One of the most expressive and artistic ways to play the guitar is to play a solo through improvisation. You may have heard of people like Scott Henderson, who are not just performers that people look up to, but who even teach improvisation as well! When someone learns to improvise, they can truly demonstrate their creativity, technique, skill, and precision, entertaining their audience and truly blowing the listeners’ minds.

Tips and Techniques for Guitar Improv

Guitar improvisation is not easy, however. It is a style in its own right, and it has numerous techniques that people have to become aware of. To learn it properly, you must be dedicated, have patience, spend a whole lot of time, and practice every opportunity you get. In fact, “practice, practice, practice” is the most important thing you can do, and one for which all you really need is a guitar and some time. Anyone who is a truly good guitar player, improvisation or not, has practiced again and again, and then a few more times.

Another useful tip is that you can learn to become a better improviser by playing a long to a CD of your favorite music. Whenever there is a bridge or a pause, then you can try to play a scale or a few chords along with the song. This also trains your ear and will help you to identify different keys.

Another way to learn is to focus firstly on the chords, and then using arpeggios whenever the song changes. If you want to become good at improv, you need to learn how to play an arpeggio first. In fact, if you haven’t learned about this yet, maybe you should stop learning to improvise and start by playing arpeggios until you get the hang of them. They are one of the most important tools in your overall improv kit.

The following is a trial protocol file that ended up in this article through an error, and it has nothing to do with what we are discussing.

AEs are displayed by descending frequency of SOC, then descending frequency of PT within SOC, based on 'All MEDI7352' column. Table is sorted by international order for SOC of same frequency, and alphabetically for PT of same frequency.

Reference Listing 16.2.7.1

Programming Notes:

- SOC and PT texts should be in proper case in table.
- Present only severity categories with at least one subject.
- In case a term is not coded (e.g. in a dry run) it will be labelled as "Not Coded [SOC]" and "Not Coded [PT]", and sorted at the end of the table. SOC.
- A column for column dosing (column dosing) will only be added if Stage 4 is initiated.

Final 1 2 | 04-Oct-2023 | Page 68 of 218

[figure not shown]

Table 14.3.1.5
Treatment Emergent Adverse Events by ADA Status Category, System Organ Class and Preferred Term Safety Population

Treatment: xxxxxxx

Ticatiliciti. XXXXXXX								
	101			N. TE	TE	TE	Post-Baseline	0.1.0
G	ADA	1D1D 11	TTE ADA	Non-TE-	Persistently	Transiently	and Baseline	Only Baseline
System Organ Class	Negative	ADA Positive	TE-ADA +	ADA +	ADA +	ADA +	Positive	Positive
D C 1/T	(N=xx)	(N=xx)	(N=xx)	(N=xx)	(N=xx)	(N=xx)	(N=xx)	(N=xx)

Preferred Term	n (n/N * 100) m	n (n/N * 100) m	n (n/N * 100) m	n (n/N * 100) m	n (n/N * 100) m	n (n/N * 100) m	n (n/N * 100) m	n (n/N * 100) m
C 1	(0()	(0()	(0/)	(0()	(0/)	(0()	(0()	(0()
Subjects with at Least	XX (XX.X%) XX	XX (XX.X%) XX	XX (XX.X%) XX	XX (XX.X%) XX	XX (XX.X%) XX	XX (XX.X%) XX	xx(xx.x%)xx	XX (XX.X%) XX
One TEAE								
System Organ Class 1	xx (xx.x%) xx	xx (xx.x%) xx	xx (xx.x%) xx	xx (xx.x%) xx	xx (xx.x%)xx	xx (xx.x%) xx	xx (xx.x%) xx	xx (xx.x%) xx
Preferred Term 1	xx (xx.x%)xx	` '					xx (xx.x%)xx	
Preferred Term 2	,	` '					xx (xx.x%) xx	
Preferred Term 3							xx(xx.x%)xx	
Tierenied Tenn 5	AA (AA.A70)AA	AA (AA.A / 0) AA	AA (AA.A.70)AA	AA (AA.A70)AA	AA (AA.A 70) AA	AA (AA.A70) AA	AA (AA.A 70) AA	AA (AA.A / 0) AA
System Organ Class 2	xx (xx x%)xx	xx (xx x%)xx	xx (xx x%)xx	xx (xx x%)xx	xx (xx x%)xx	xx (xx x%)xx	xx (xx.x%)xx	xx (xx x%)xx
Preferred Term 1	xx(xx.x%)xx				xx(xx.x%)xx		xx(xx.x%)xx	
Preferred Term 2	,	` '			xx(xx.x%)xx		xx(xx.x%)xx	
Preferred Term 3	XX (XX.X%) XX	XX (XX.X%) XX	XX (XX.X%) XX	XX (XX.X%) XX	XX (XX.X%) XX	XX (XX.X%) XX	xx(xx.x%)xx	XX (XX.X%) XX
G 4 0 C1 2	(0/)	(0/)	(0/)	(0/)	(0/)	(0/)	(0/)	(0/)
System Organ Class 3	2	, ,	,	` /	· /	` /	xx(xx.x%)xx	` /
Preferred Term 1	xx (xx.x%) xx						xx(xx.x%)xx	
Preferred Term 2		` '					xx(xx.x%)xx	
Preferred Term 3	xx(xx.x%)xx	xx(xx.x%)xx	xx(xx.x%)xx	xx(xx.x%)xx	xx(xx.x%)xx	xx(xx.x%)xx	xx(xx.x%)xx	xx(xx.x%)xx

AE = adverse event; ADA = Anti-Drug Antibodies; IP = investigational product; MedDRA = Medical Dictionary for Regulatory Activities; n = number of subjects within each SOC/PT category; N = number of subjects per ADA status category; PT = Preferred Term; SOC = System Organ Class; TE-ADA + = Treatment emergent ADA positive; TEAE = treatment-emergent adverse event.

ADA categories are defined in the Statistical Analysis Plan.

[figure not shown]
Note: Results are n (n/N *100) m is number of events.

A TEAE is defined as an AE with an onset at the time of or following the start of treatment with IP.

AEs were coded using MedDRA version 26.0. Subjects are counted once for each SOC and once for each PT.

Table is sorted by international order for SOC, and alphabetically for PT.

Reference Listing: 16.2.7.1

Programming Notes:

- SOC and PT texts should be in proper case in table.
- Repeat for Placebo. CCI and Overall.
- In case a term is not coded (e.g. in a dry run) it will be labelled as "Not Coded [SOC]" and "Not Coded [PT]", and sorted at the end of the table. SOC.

Arpeggios help a lot, as do chord scales. What you do when you practice these, is playing the individual notes in a chord, rather than the chord as a whole. This means you won’t play a melody. However, you will learn where all the notes are, how the chords relate to each other, and what things sound like. Furthermore, you will develop muscle memory.

Last but not least, there are the guitar backing tracks. They are a hugely important improvisation tool, because it will sound as if you’re playing with a professional band and you hold the lead guitar. It is at this point that you can see how far you have come with your improvisation, and where you still need to improve. Plus, you will be able to learn more about timing. Overall, it will give you far greater enjoyment in everything that you do.

If you are serious about playing music, and the guitar in particular, and you have some basic skills and understand music theory, then you may be ready to start playing improv as well. But remember: practice, practice, practice!